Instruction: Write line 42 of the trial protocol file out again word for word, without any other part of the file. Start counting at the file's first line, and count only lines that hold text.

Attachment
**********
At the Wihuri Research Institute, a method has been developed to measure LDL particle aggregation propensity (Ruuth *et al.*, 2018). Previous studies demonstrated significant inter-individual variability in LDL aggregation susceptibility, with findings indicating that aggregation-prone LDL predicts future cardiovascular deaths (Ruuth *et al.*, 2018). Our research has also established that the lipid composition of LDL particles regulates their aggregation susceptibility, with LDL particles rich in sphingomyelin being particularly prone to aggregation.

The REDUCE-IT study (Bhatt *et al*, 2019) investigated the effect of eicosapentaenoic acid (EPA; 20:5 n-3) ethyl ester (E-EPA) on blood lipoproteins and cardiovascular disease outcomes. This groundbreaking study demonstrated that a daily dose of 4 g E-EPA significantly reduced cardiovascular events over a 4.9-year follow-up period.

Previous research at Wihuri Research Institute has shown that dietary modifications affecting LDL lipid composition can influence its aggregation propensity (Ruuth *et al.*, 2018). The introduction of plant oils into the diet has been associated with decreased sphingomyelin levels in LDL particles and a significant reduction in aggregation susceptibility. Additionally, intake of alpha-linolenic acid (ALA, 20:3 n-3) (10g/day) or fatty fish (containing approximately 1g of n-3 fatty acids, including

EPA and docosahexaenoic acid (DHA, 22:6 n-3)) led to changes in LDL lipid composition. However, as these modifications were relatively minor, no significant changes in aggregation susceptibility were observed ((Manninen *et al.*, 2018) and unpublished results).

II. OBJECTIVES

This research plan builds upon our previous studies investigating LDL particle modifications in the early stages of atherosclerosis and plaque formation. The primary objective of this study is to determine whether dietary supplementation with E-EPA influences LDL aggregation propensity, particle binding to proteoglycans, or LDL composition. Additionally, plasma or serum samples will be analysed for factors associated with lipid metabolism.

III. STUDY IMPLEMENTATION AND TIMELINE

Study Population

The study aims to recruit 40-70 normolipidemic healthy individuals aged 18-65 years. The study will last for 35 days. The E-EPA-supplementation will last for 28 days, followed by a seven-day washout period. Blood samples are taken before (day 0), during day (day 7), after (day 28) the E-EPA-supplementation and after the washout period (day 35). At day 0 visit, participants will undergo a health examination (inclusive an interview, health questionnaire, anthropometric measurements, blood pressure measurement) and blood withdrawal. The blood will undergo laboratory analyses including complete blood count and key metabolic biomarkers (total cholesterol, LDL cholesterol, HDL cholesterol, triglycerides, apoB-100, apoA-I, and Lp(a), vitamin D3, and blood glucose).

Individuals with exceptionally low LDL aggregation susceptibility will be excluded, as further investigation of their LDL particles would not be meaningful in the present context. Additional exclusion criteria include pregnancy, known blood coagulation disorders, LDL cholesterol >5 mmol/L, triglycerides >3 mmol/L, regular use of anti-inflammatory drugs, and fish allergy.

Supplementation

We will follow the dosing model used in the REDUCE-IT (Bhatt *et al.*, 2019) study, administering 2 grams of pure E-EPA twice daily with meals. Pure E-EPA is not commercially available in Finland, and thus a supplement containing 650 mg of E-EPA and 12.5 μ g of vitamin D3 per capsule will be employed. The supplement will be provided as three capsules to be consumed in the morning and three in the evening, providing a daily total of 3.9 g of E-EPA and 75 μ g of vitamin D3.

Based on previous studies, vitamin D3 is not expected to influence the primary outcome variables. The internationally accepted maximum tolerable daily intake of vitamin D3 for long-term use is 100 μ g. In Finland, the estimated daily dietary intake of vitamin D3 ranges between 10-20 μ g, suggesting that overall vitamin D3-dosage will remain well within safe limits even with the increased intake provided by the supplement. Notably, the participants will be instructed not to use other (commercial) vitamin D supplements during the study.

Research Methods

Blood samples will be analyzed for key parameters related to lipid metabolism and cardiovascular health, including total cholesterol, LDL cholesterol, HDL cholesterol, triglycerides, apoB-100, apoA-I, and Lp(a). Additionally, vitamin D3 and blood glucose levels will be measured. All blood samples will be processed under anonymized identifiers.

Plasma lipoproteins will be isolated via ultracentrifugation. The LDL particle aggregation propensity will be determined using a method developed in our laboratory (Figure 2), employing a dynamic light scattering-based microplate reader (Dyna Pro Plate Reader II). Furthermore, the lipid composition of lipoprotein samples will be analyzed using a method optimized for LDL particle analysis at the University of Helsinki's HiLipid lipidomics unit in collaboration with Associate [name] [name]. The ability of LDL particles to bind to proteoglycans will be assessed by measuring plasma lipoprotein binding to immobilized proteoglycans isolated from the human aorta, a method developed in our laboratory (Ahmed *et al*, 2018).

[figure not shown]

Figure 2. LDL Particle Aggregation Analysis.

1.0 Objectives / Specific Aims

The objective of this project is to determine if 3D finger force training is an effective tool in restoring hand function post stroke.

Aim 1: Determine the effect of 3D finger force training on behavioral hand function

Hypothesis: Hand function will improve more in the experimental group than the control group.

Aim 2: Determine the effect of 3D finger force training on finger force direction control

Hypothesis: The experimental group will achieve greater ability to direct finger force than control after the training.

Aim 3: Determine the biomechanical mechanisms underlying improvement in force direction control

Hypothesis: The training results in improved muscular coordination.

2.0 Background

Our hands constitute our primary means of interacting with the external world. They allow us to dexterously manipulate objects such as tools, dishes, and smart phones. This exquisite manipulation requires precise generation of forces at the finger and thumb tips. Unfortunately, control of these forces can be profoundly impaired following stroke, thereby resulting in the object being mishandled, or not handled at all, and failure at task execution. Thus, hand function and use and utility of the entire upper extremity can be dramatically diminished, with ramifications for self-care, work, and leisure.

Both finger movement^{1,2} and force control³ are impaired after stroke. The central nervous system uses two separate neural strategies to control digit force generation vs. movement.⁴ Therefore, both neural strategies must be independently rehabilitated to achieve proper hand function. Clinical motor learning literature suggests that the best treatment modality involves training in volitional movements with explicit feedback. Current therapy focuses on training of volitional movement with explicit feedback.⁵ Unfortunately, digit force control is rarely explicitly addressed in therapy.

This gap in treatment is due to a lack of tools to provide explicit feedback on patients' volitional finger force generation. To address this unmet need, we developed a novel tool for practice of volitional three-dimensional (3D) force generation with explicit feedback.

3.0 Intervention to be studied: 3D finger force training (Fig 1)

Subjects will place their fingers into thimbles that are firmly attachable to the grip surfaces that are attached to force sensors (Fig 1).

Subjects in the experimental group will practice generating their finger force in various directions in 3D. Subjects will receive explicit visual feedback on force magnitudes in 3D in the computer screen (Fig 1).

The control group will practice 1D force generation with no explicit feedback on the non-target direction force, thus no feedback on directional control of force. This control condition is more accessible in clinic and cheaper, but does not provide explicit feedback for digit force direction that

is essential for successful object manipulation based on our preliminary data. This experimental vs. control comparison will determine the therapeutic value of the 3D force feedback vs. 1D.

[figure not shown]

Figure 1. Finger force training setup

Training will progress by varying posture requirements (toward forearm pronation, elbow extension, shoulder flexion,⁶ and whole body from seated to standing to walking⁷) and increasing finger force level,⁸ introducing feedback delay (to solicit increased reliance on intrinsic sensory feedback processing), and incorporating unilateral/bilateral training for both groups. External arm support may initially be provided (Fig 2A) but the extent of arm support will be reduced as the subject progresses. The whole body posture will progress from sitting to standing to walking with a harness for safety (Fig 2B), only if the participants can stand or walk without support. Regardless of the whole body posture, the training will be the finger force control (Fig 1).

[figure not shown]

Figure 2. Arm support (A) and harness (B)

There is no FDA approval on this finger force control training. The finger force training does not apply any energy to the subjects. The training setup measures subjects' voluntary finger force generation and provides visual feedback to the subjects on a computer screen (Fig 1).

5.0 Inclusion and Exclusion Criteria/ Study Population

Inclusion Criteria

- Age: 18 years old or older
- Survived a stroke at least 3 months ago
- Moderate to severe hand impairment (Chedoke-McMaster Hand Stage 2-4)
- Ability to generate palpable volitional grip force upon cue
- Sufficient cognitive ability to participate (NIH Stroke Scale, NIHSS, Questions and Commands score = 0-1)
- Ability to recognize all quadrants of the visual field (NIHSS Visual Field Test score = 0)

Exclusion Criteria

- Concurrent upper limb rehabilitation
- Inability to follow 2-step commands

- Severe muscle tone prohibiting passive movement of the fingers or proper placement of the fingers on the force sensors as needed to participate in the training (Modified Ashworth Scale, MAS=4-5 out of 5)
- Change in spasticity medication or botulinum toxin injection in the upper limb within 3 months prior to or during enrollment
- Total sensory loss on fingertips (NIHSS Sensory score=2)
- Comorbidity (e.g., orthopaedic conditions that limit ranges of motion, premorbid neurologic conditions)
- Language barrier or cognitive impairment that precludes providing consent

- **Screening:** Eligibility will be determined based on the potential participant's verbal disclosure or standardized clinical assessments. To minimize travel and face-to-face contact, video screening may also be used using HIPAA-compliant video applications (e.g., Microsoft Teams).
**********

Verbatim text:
5.0 Inclusion and Exclusion Criteria/ Study Population